Figure 3. Unit Split Operation
Two units are also allowed to merge together and form a single unit. In many cases this operation is used to reverse a split operation that has occurred in the past. A large unit may break into smaller units to infiltrate enemy lines, but then reassemble to conduct a mission behind those enemy lines. When this type of merge occurs the templates simply reattach the sub-unit to the same position in the latticework that it was removed from. This allows the unit to become exactly the unit it was before the split occurred (Figure 4a).
Though the above is the most common, there is no requirement that merging be limited to this instance. Any two units may be merged together regardless of past association. When this occurs, the two units' command centers are aligned and the resulting template is a union of the templates of the original units (Figure 4b). This form of merging results in a deployment pattern for the unit that is not doctrinally correct. However, no means of creating original patterns has been found within the computational limitations of the TACSIM system.
Figure 4. Unit Performing Merge Operations
Task organization is the process of creating a unit from parts of several other units. The intent is to create a new unit that is custom built for a specific mission. This operation is carried out through the combination of several split and merge operations as described above. The same rules apply and the probability of creating a doctrinally correct deployment for a task organization is low. However, as with real task organized units, the intelligence fingerprint collected by sensors is difficult for an analyst to interpret.
Limitations of Current Method
Though the branch-and-node templates have been very useful for performing constructive, entity level simulations, there are many limitations when extending the ideas into the virtual simulation world. Most of these limitations are known and are being researched on other projects, as evidenced in the bibliography.
Terrain. The templates may place objects in locations that are impossible or inaccurate within a more detailed virtual simulator. Though Defense Mapping Agency (DMA) 100 meter Digital Terrain Elevation Data (DTED) data is available in the TACSIM system, it is not feasible to adjust disaggregation decisions within the limited processing power of the host computer. TACSIM terrain is limited to a set of "obstruction vectors". These are derived from DMA terrain data, and represent the areas that are obstructed from the view of sensors. These may be made as detailed or as aggregated as necessary to satisfy training requirements and fit within the computational power of the host computer.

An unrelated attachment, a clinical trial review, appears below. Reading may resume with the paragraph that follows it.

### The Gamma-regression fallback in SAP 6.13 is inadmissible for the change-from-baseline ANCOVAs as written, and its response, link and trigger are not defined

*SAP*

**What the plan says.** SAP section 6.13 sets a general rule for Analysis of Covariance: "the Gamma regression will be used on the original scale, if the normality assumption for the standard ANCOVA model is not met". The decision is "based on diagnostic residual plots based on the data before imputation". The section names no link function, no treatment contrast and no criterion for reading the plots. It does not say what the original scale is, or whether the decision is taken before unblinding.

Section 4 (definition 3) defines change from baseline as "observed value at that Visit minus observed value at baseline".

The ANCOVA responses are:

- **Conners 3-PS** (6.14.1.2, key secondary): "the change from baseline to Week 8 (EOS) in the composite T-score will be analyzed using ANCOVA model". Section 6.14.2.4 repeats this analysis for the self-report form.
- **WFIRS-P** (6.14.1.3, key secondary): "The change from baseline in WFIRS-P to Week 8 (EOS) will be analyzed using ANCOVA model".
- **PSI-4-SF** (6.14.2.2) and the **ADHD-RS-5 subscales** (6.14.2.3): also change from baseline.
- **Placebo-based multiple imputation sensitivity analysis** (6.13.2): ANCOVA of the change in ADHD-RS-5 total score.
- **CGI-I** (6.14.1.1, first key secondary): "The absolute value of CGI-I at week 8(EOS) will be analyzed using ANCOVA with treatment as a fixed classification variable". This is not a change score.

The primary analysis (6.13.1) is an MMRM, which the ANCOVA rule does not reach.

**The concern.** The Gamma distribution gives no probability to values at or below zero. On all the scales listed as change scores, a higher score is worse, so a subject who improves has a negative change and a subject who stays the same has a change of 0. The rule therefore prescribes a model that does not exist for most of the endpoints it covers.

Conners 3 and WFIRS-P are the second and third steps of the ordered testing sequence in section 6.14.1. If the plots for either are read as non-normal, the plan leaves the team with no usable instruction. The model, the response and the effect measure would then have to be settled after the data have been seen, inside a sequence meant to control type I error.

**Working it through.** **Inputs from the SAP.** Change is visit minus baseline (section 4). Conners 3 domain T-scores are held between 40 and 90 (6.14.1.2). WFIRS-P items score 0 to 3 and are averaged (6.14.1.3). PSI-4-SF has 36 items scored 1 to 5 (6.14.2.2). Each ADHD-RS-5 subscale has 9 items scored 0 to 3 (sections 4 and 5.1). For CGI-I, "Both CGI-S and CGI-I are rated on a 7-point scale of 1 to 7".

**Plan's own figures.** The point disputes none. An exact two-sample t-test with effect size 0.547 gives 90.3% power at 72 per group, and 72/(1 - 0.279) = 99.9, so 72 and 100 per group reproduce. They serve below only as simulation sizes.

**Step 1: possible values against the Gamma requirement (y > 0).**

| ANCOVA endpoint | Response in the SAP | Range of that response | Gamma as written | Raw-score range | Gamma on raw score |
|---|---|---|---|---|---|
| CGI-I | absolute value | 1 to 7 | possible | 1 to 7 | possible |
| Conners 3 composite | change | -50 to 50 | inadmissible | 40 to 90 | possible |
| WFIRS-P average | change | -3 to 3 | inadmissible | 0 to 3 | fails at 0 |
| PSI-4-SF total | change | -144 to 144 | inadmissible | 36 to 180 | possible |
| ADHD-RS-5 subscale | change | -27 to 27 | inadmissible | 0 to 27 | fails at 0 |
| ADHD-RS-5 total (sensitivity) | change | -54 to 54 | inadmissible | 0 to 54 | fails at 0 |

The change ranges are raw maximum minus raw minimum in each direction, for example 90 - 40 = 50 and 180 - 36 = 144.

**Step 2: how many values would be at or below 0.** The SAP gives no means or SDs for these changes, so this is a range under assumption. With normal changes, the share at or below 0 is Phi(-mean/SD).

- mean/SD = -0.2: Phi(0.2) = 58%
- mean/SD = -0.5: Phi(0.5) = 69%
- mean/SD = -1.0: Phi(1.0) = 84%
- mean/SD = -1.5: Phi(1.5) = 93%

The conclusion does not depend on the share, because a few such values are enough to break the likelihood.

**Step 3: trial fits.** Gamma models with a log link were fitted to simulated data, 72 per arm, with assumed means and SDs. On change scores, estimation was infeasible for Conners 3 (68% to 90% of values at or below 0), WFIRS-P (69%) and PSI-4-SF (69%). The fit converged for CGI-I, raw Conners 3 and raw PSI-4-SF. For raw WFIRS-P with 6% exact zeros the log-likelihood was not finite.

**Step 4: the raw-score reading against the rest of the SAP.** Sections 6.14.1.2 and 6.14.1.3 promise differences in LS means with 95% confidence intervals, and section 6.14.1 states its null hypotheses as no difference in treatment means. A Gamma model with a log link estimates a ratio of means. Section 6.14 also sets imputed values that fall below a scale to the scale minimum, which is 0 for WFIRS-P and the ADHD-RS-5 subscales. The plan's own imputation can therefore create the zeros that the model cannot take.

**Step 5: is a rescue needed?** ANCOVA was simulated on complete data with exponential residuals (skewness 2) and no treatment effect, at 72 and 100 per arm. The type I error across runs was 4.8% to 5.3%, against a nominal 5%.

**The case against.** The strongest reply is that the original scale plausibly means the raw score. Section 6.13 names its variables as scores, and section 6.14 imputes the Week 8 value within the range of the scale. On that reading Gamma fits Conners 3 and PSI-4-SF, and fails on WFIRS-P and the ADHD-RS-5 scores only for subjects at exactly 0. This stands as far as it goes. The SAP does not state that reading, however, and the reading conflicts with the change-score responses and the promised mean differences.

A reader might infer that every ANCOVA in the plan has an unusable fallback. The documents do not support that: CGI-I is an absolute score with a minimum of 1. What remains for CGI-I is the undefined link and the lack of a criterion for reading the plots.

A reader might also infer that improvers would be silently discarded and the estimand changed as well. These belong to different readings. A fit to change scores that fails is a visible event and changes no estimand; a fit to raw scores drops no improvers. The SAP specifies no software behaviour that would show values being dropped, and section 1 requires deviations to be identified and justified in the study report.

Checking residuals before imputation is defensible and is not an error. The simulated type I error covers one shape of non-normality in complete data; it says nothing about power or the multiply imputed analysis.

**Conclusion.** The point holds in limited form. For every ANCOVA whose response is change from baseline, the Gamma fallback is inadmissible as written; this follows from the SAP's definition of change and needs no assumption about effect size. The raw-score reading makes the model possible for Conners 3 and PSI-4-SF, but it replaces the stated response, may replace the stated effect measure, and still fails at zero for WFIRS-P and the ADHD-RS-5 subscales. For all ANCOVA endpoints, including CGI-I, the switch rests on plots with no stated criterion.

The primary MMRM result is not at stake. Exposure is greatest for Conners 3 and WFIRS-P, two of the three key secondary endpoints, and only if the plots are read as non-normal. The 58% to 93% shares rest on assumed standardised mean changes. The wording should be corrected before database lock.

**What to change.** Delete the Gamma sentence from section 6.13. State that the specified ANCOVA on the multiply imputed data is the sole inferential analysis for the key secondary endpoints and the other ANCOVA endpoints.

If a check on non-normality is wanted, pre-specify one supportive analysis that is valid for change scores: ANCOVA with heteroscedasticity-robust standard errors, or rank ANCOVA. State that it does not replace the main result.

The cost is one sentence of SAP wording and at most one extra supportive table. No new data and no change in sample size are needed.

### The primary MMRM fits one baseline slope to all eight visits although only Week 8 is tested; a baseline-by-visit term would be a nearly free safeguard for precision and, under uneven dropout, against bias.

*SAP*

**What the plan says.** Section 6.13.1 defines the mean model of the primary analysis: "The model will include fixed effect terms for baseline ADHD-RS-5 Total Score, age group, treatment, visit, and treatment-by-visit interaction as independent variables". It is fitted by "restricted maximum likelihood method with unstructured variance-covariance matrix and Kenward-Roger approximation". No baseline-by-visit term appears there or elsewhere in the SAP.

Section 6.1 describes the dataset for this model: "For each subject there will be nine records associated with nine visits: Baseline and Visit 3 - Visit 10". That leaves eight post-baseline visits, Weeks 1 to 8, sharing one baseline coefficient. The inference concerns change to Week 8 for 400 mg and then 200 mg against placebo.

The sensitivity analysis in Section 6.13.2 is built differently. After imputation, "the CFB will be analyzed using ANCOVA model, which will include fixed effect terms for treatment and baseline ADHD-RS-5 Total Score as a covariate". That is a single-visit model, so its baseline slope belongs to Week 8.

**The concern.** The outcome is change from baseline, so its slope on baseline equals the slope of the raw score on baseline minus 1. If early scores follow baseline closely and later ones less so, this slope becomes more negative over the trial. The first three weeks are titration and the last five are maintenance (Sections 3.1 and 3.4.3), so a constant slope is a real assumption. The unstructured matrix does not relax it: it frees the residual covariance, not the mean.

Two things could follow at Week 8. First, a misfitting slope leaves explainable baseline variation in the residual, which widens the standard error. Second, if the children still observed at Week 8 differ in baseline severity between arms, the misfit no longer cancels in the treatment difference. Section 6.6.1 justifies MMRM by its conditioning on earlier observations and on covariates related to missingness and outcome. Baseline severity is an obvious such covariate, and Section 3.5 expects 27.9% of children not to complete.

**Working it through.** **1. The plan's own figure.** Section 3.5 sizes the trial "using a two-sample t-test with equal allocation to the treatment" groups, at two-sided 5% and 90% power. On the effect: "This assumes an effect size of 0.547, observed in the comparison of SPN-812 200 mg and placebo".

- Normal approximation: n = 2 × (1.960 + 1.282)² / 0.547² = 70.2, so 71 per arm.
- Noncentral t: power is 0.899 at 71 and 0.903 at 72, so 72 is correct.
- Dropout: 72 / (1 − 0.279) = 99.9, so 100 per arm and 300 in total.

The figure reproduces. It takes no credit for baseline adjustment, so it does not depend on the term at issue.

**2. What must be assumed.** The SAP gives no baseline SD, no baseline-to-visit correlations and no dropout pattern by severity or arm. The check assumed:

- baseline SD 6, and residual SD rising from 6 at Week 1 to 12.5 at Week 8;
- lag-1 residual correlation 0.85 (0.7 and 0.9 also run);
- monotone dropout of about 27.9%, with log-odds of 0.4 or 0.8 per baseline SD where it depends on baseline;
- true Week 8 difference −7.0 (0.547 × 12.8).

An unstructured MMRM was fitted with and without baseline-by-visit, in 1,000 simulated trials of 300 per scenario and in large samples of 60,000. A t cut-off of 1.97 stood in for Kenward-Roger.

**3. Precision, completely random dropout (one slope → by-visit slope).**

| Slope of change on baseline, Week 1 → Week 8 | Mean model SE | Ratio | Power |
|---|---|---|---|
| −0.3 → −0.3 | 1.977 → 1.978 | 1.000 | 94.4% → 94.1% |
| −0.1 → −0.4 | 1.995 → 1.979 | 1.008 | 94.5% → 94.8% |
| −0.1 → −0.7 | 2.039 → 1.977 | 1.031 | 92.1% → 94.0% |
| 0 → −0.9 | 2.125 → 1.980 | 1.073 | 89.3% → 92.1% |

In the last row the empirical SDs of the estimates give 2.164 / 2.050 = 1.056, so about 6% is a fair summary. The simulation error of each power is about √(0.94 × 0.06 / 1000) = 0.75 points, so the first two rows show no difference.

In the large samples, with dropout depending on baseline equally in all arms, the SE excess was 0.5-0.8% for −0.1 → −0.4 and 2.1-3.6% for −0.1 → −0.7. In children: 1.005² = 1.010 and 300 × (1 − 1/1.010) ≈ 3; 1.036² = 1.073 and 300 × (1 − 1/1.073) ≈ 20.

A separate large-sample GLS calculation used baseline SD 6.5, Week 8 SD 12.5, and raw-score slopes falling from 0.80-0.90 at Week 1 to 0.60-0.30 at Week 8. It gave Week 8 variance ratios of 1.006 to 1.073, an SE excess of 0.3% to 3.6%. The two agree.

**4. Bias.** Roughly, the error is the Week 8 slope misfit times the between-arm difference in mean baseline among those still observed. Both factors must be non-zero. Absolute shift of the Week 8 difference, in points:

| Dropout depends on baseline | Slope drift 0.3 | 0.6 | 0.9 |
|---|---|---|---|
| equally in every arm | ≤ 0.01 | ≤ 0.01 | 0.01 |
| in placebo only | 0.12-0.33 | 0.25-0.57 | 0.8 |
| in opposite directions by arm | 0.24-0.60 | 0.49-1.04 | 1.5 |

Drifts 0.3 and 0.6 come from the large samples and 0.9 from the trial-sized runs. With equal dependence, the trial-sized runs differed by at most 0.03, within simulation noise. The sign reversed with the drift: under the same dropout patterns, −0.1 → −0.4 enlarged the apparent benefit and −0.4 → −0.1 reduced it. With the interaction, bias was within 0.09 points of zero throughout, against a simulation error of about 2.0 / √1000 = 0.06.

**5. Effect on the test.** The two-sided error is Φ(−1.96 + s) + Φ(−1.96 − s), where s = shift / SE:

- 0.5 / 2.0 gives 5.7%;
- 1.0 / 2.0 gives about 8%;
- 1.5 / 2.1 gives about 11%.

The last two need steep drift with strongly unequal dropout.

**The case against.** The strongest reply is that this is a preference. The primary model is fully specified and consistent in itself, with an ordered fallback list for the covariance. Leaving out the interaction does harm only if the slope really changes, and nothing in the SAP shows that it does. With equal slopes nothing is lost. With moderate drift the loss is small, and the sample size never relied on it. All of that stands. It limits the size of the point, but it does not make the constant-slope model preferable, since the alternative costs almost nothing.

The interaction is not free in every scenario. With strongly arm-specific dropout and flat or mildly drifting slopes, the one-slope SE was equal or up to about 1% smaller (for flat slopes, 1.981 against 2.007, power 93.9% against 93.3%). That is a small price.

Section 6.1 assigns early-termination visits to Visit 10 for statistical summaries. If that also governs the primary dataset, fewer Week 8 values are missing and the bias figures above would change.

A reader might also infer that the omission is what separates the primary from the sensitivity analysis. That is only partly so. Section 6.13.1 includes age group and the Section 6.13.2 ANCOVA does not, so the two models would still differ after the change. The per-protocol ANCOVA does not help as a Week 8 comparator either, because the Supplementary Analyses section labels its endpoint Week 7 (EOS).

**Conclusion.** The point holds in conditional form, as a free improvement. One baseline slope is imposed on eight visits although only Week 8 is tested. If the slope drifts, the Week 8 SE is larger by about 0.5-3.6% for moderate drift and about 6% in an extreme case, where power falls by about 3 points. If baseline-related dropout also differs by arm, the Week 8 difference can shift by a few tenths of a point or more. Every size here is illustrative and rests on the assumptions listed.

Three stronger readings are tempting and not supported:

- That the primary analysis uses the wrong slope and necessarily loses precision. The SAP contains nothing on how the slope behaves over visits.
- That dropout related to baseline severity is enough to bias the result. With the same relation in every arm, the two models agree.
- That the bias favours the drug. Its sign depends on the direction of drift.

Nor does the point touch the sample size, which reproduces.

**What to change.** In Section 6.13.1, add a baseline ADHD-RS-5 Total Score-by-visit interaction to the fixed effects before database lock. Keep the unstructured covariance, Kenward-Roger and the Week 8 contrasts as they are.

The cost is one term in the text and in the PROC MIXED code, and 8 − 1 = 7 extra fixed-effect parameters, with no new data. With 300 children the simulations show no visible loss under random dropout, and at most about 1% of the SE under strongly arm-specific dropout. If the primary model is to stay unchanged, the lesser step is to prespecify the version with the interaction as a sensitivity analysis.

Features. The presence of oceans, rivers, tree-lines, and similar natural features are not considered in the disaggregation calculations. Neither are cultural features like cities, power lines, and water towers.
Attrition. As pointed out earlier, CBS only identifies the type of equipment that is damaged or destroyed within a unit. TACSIM must decide which of the deployed objects of a specified type must be destroyed. This is done randomly and may result in the removal of equipment that is actually furthest from the engagement location, rather than those that are on the combat edge of the engagement.
Task Organization. The doctrinal deployments found in task organization templates are corrupted in units that are created from odd pieces of other units. There is no method for creating an appropriate template, or identifying and adjusting an existing template to fit the new unit.
Transition. When a unit changes its activity the corresponding deployment template is applied immediately. The unit jumps from the patterns of the previous template to the patterns of the new one. There is not a smooth transition of vehicles moving into their new locations and no time is required for the transition. This lack of realism eliminates vehicle locations that are transitions between two deployment patterns.
Intelligence training can not be conducted realistically against aggregate level combat units. It requires the use of entity level representations of vehicles, but it can be carried out within the time step of an aggregate simulation. The disaggregation techniques described in this paper are useful and sufficient for training at the command level - but are not ideal. The techniques represent a good beginning on the problem, but should be supplemented with other techniques in a layered fashion for future simulations. Currently, fielded simulation systems do not have the computer resources to extend the level of resolution of disaggregation operations. Though the techniques described in this paper are sufficient for entity level intelligence simulation, they are not sufficient for including entity level virtual simulators in the environment.
Simulation and combat computers are being integrated on more projects. In the real world, the focus is on providing information to a human in a form that aids quick and accurate decision making. This does not necessarily imply more accurate or more detailed information. In many cases, commanders (both real and simulated) require a picture that is an aggregation of the real world. We must be able to build systems that can render information at many different levels, rather than the conveniently defined "constructive" and "virtual" levels used in the past.